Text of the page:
Credit losses slipped once again in the first quarter

In what could be a sign that consumers are in a better position to pay down their existing credit card debt, the rate at which the nation’s top lenders were forced to set aside funds to cover defaulted accounts slipped considerably.

The latest statistics from Fitch Ratings showed that credit card losses for the nation’s seven major lenders declined at an average rate of 6.34 percent in the first quarter of the year, driven largely by improvements in short-term unemployment, according to a report from Dow Jones Newswires. That rate is down from 7.19 percent in the final three months of 2010, and a drop from 9.79 percent in the same quarter last year.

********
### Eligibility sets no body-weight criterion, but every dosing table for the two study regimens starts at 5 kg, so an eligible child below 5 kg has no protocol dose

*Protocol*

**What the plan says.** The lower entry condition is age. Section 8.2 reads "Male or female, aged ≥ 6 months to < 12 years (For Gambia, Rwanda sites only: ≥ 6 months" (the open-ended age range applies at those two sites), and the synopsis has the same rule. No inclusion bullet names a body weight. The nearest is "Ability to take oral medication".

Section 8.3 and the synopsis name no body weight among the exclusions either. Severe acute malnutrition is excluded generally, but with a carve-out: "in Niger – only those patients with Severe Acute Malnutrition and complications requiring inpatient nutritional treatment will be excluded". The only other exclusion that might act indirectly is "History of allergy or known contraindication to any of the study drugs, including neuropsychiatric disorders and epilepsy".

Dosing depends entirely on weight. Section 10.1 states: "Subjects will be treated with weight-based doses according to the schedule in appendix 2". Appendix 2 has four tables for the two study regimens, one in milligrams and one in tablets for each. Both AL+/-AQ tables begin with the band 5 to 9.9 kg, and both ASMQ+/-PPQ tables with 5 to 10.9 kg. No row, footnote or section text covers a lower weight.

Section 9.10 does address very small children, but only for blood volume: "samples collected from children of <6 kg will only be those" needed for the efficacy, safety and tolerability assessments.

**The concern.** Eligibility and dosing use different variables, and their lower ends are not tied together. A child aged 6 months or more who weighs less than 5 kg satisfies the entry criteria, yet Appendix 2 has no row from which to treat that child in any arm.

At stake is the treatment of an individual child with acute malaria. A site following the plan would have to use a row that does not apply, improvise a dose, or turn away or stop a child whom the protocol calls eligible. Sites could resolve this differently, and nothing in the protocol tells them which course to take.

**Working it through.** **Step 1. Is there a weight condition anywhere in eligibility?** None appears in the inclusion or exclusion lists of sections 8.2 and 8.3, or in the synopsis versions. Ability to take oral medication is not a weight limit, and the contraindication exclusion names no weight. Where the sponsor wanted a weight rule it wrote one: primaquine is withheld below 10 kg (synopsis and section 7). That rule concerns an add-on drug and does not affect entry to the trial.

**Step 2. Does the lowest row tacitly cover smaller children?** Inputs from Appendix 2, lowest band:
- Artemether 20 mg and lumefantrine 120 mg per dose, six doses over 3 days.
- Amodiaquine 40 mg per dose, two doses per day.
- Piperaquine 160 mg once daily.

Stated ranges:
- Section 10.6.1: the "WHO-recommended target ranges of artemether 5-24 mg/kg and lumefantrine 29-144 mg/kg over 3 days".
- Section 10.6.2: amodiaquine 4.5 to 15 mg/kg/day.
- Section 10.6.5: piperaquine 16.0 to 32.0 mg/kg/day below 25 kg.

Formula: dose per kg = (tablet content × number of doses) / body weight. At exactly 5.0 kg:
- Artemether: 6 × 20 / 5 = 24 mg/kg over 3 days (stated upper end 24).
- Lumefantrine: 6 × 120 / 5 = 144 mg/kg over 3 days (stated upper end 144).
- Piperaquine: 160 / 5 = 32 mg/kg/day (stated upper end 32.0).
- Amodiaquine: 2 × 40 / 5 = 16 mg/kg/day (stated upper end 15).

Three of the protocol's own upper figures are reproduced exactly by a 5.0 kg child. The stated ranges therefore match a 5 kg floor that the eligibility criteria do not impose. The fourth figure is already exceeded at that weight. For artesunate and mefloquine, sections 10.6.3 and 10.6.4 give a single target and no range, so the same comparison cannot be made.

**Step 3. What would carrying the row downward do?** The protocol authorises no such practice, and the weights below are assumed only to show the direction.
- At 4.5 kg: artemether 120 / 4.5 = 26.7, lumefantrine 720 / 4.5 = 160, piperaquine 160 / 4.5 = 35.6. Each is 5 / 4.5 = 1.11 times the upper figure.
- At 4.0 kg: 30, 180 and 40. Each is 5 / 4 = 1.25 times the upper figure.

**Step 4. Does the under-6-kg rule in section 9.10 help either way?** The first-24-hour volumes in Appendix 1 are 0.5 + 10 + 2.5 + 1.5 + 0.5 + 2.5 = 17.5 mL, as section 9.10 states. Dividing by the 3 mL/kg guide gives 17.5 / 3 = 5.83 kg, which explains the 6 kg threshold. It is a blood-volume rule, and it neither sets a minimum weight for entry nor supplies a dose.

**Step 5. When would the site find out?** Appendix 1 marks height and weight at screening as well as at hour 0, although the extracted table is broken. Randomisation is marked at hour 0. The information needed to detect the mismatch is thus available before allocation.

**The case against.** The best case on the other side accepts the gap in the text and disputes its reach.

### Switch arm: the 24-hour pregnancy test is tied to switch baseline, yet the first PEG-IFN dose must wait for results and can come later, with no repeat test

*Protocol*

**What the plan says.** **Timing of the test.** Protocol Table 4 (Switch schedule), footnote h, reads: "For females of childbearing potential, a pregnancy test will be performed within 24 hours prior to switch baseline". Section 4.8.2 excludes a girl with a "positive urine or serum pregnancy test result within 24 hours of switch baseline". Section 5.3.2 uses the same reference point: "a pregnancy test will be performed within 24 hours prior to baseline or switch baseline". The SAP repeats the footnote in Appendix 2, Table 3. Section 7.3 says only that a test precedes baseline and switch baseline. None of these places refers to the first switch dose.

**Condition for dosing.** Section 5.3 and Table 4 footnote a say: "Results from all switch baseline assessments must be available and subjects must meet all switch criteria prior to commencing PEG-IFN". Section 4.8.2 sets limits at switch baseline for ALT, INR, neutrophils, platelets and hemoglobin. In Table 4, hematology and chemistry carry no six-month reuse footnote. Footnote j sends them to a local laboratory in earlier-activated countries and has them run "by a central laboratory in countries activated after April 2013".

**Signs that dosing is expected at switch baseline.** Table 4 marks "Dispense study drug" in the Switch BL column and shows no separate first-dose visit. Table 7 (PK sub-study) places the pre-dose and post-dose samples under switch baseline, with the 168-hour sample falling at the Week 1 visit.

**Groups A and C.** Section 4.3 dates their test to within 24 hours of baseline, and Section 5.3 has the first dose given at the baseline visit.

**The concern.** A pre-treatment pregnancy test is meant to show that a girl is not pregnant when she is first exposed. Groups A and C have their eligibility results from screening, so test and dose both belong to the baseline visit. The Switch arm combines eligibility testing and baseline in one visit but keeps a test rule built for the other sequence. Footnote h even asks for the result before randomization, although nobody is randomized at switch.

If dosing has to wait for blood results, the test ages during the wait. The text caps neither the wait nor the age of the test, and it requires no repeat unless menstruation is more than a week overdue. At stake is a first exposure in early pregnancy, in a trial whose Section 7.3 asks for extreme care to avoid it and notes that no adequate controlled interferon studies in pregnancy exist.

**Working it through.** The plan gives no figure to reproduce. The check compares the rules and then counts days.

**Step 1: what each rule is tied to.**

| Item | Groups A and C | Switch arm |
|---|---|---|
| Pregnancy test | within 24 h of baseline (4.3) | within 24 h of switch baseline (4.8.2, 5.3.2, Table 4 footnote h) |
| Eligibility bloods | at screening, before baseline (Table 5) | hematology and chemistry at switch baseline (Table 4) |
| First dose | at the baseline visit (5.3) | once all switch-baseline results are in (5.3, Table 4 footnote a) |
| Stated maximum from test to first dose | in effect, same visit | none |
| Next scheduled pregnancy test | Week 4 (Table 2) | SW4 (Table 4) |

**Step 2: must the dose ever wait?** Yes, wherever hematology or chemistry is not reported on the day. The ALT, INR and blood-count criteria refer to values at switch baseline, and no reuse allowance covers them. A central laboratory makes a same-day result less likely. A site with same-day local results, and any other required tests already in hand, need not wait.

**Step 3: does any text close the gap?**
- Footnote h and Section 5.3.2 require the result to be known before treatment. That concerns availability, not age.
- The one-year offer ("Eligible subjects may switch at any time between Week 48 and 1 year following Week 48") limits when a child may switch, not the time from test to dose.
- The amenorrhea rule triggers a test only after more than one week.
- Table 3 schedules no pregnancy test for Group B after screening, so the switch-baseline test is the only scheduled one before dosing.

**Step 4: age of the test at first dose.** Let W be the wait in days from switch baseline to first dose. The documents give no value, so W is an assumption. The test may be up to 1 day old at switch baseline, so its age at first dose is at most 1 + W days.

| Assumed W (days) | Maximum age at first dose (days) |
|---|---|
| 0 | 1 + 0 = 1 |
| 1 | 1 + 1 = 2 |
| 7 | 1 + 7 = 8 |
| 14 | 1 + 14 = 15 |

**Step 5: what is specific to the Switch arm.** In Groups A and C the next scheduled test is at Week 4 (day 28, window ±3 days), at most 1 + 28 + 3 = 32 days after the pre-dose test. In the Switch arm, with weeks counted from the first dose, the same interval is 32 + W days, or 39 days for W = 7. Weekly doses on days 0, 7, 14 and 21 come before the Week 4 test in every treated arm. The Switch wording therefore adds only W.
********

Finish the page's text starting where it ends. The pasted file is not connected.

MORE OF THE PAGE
The improvements are seen as being almost entirely positive for the credit card industry, which has been slower to recover than some segments of the lending landscape, the report said. However, for losses to continue their current declining rates lenders will have to more aggressively expand their portfolios.

The credit card industry may have been slower to improve because many borrowers were wary of taking on more debt in the wake of the national financial meltdown.

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